This well-researched and, for Sunderland fans, heartwarming slice of football history was written by David Hewitt, a PhD researcher in the school of modern languages, cultures and societies at Leeds University, and appeared at The Conversation France, which kindly gave permission for its reproduction here. Our thanks to them and to David for reminding/informing us that Sunderland AFC were such a force in the mid-1930s (which we knew) that they were seen as ‘a harmonic unit like we have never seen before in Spain’. Apologies for the way the photo sizes mess upon the left-hand sidebar; still working on fixing that …

File 20180608 191959 1v5fe1o.png?ixlib=rb 1.1
Sunderland AFC playing Spain in 1934.
Journal La Educacion Fisica, Author provided

David Hewitt, University of Leeds

In May 1934, the Spanish Football Federation invited Sunderland AFC to Spain to help them prepare for the World Cup in Italy. For all their troubles now (they were relegated to England’s third tier in April), in the mid-1930s Sunderland were one of Europe’s strongest sides. As the Spanish sporting newspaper El Mundo Deportivo noted, they represented the “the essence of English football in its purest sense”.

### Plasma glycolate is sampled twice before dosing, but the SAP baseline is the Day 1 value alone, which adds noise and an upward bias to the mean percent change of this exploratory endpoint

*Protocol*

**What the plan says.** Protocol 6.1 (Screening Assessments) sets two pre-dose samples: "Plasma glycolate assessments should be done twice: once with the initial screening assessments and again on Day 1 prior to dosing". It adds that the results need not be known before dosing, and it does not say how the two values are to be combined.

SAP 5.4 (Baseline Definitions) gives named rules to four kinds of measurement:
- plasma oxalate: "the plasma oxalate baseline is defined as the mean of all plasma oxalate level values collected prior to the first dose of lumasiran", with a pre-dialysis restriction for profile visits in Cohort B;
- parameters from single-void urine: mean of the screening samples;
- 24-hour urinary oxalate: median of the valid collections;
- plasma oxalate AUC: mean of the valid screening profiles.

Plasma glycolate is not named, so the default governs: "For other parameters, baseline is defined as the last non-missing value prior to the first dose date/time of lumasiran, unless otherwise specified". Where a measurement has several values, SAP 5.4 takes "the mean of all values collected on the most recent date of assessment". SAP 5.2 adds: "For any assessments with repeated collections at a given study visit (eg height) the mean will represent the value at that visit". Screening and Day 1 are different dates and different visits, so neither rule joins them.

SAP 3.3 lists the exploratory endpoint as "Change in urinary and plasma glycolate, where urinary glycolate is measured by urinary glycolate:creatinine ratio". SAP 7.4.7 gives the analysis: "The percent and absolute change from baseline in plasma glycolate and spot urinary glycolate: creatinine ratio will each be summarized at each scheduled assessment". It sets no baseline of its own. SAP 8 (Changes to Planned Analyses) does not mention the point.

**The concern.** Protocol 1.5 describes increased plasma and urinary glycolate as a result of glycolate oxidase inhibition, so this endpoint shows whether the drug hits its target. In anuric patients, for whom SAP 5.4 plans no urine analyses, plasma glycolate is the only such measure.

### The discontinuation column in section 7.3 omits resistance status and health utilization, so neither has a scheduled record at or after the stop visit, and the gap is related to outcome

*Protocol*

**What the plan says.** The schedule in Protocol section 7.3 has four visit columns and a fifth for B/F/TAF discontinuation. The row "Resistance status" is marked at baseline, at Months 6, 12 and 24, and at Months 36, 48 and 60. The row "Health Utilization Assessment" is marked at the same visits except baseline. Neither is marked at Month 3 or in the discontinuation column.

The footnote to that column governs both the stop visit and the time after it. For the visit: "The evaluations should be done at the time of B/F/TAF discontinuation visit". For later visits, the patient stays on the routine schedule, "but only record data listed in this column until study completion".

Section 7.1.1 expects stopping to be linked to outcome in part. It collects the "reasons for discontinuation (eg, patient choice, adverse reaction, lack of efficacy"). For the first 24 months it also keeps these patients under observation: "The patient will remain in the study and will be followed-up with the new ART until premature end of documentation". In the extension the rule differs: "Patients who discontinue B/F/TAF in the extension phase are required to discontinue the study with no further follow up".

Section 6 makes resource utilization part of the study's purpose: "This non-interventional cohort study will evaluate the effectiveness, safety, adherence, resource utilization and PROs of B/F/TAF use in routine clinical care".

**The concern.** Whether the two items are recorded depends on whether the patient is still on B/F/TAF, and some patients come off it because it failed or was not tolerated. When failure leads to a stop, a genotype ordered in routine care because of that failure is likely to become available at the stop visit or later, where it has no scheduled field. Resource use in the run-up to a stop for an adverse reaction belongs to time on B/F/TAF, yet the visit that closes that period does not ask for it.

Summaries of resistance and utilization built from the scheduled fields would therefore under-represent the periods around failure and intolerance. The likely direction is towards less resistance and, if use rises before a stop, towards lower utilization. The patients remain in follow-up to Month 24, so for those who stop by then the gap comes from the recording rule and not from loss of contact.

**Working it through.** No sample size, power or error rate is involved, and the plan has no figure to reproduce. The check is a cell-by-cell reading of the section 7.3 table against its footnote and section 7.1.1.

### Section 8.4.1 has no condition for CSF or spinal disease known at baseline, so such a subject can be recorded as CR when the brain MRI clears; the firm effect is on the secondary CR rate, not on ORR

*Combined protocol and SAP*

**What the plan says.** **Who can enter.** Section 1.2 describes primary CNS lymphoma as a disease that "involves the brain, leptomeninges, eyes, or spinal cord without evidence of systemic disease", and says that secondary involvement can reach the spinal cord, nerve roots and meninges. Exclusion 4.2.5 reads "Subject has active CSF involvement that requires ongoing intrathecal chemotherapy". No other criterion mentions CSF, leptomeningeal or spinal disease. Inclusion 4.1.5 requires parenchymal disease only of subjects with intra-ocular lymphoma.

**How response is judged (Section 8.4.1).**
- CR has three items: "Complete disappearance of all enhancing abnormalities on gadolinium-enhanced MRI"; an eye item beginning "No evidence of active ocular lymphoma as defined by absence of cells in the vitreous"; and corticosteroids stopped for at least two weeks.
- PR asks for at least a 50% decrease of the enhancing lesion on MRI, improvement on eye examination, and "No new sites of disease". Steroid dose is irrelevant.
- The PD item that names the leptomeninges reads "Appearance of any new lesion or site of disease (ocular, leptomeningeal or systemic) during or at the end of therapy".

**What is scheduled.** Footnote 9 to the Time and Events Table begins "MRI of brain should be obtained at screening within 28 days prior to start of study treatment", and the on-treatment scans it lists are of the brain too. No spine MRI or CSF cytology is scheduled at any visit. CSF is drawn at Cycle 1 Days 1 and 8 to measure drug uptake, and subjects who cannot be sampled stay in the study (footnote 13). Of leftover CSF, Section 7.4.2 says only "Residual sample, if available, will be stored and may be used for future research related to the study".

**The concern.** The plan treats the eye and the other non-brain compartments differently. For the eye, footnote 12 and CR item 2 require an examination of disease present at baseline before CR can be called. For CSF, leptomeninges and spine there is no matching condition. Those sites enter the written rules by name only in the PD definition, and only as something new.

Germany took a similar approach, playing against Derby County. But while the Nazi regime relished the chance to demonstrate their superiority against English opponents, in Spain the Sunderland tour was rather a chance to hold a mirror up to Spanish football – and indeed to Spanish society in general – and recognise its shortcomings.

Sunderland went on to win the FA Cup in 1937.
wiki, CC BY-SA

Three matches were played in just six days. The first, on May 14 in Bilbao, featured a more experimental Spanish XI. Most notably, Ricardo Zamora, Real Madrid’s goalkeeper and the undoubted star of Spanish football, did not feature. The match finished 3-3, with Sunderland scoring twice in the final minutes. A second match, at Madrid’s Chamartín stadium, finished in a 1-1 stalemate. Finally, the two teams met in Valencia where Sunderland beat Spain 3-1.